Common Injuries on Public Transportation

If you were a passenger and got injured in a public transportation accident, you have the right to compensation for your losses. The most common injuries passengers suffer on public transport are:

  • Whiplash
  • Sprained and torn ligaments
  • Back injuries
  • Lacerations, contusions, and abrasions (Cuts, bruises, and scrapes)

More serious injuries include:

  • Broken bones
  • Herniated disks
  • Severed limbs
  • Scarring
  • Brain concussions
  • Carbon monoxide poisoning
  • Death

Statute of Limitations

If you have injuries from a mass transit accident and want to file a personal injury claim, you must do so within a specific statute of limitations period. The statute of limitations filing period for non-public transportation injuries in most states ranges from one to five years.

This is not so when filing an injury claim arising out of a public transportation accident. The statute of limitations for filing public transport injury claims is sometimes as little as 30 to 60 days!

Tort Claims Act

State and federal governments provide some public transportation. For example, a city usually owns public buses and subways. The local school district may own school buses. Local government airport authorities manage airports. Injury claims against these entities are usually subject to the Tort Claims Act.

Filing an injury claim under the Tort Claims Act is different from filing one against a private person or company. Tort claims require the completion of special forms and compliance with specific time periods. If you hesitate, you may lose your right to compensation.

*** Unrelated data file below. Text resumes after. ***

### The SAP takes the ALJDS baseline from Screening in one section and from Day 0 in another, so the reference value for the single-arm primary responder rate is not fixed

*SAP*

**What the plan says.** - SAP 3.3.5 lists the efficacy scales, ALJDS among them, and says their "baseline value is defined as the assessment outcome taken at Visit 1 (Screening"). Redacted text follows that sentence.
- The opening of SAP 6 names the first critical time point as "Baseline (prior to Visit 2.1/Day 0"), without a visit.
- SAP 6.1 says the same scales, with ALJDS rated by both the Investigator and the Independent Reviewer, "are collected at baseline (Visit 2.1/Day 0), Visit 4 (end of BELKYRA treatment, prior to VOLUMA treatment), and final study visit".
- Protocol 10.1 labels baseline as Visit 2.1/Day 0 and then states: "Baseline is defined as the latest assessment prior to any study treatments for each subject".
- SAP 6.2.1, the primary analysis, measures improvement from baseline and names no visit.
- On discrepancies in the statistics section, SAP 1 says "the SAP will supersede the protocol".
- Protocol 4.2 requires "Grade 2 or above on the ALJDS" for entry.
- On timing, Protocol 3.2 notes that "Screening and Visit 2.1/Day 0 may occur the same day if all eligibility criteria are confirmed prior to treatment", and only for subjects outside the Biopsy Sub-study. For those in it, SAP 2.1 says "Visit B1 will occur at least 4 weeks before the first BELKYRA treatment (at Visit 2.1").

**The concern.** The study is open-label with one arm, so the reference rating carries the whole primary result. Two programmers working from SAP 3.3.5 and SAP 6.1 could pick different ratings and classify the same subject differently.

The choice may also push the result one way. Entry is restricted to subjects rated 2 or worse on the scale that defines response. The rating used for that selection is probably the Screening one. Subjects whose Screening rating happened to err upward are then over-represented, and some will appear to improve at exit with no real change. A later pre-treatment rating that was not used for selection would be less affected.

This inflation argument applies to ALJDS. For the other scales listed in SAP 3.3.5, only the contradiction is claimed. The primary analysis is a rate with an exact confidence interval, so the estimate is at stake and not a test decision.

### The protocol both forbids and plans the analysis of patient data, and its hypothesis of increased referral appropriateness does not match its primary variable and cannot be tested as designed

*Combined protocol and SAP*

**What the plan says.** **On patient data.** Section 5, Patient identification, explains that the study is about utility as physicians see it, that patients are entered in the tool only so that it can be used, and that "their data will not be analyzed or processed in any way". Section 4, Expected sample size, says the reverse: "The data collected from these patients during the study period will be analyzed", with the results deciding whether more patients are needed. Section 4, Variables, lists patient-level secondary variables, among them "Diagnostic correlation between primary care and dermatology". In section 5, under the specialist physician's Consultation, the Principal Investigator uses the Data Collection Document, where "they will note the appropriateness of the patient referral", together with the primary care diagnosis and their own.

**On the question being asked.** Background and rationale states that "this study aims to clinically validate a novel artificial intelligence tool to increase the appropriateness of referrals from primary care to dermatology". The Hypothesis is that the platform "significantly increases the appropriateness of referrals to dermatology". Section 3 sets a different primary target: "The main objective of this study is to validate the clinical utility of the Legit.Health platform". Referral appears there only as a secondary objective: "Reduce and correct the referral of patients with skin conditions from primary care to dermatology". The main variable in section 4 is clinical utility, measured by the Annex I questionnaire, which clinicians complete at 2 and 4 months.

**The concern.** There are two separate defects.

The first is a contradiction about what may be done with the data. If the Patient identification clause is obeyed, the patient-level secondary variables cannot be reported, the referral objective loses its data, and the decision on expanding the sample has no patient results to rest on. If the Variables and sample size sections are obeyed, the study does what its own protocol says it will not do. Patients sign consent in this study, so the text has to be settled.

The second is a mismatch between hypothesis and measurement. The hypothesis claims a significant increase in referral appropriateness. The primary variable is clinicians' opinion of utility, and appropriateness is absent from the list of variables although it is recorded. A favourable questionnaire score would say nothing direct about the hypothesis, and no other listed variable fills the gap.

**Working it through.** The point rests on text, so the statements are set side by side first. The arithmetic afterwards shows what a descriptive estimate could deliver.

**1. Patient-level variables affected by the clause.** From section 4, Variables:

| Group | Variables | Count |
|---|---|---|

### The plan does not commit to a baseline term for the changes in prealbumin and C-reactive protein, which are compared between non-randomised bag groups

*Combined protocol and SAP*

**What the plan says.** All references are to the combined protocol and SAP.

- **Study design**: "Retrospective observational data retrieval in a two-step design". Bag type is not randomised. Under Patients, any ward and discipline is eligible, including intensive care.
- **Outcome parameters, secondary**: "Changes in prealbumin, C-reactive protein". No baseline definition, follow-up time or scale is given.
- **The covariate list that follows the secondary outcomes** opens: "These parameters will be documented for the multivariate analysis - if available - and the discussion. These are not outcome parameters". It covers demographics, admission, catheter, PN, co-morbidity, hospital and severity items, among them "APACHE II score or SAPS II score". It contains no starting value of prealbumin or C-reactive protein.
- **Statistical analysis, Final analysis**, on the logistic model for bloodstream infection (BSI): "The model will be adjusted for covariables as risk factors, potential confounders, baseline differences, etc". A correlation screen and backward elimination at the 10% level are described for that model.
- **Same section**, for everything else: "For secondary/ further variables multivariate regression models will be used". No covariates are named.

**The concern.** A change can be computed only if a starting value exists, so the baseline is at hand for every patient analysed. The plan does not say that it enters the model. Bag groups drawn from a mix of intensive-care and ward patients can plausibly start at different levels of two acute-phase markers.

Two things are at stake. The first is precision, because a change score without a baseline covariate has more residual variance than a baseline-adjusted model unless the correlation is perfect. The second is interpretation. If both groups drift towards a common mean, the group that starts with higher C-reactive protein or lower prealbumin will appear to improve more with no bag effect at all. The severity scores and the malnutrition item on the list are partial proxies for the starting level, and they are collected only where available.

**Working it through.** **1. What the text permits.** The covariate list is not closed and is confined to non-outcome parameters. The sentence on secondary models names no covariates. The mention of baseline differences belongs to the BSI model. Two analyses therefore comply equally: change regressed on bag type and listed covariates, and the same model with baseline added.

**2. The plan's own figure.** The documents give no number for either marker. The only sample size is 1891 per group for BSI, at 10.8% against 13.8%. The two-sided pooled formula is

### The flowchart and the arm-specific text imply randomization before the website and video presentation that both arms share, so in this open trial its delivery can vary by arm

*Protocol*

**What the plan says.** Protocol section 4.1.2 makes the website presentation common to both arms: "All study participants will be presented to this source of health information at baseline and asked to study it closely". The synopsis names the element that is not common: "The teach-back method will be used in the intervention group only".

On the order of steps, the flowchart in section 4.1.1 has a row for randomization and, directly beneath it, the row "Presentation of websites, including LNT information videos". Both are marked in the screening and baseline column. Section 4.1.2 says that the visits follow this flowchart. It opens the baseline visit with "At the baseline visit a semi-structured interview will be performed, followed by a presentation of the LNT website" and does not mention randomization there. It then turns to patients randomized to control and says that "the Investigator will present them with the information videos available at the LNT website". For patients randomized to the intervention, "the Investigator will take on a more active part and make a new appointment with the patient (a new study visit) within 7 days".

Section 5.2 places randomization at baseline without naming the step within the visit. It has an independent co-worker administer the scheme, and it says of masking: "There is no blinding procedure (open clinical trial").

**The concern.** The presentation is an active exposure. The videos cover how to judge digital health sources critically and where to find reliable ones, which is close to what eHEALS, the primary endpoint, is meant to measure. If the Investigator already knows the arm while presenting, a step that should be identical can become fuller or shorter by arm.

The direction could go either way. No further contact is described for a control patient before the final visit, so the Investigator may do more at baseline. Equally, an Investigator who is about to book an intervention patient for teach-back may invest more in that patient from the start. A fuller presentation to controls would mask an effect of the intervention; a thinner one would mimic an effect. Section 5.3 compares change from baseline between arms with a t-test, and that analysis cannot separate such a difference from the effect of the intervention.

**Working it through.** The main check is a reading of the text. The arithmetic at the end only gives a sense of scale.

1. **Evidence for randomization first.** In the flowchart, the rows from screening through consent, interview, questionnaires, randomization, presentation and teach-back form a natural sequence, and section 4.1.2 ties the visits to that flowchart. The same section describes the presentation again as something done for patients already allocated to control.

If you're considering filing a personal injury claim against a government-owned or managed public transportation authority, you should refer to the specific laws in your state and municipality. If you have questions, you can always contact a personal injury attorney with experience in these types of claims.

Proving Negligence

Public transportation injuries normally occur because of negligence. To be successful in your personal injury claim, you have to produce sufficient evidence the carrier's negligence was the proximate (legally acceptable) cause of your injuries.

Because the law says public transportation carriers have a very high degree of care (obligation) to passengers, the amount of evidence you need won't usually be as much as you might need in a private transportation injury claim. Don't let that stop you from collecting as much evidence as you can.

Here's a list of evidence most commonly used in public transportation accidents:

  • Photographs of the scene of your injury, taken at the time of your injury and several days after (to see whether the carrier changed the scene)